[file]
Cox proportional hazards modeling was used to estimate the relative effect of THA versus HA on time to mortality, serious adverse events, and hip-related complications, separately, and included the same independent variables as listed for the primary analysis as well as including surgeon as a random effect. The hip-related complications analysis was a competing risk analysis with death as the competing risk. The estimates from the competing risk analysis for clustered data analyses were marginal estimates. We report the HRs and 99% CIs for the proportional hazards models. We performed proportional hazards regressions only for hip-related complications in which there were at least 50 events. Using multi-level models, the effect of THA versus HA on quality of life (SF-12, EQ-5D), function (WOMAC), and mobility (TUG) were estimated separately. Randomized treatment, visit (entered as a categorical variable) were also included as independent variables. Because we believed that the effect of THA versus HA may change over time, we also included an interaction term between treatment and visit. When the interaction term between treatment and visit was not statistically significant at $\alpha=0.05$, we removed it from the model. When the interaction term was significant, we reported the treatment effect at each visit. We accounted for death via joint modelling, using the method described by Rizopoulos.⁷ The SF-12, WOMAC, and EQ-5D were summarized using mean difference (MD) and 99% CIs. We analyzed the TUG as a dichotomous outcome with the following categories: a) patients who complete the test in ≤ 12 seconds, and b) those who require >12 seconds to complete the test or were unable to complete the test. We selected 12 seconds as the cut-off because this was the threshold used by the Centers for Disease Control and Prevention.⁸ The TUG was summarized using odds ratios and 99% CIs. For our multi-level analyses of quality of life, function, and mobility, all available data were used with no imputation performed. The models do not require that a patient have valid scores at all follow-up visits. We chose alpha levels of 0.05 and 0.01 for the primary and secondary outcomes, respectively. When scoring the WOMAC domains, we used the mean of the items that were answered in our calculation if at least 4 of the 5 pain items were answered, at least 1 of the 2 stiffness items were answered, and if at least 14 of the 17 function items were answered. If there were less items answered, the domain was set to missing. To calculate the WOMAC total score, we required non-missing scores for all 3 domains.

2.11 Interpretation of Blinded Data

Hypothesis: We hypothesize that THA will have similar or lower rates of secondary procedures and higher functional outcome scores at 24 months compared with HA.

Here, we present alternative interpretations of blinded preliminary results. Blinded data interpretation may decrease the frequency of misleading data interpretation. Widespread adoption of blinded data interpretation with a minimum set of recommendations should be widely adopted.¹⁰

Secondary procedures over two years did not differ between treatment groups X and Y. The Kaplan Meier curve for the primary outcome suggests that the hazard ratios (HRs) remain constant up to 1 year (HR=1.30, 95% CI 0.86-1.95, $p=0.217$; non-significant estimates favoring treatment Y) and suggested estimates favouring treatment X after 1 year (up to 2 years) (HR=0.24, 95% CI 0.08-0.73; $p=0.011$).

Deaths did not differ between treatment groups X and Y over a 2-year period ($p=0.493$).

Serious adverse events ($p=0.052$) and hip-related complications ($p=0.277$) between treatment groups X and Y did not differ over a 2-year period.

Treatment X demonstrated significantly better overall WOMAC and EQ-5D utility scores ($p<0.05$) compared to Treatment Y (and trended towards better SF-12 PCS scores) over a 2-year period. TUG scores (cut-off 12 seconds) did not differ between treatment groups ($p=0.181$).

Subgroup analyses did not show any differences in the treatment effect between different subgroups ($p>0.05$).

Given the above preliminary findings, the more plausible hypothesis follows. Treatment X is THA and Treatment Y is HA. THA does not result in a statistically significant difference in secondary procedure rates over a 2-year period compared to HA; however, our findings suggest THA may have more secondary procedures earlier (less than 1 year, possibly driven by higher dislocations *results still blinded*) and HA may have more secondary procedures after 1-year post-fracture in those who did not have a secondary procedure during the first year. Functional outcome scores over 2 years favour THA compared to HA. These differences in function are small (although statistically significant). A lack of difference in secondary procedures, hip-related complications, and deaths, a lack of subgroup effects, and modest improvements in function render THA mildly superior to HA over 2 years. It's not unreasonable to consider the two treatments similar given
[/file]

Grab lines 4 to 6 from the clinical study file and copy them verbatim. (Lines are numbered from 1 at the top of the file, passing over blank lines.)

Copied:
Here, we present alternative interpretations of blinded preliminary results. Blinded data interpretation may decrease the frequency of misleading data interpretation. Widespread adoption of blinded data interpretation with a minimum set of recommendations should be widely adopted.¹⁰

Secondary procedures over two years did not differ between treatment groups X and Y. The Kaplan Meier curve for the primary outcome suggests that the hazard ratios (HRs) remain constant up to 1 year (HR=1.30, 95% CI 0.86-1.95, $p=0.217$; non-significant estimates favoring treatment Y) and suggested estimates favouring treatment X after 1 year (up to 2 years) (HR=0.24, 95% CI 0.08-0.73; $p=0.011$).

Deaths did not differ between treatment groups X and Y over a 2-year period ($p=0.493$).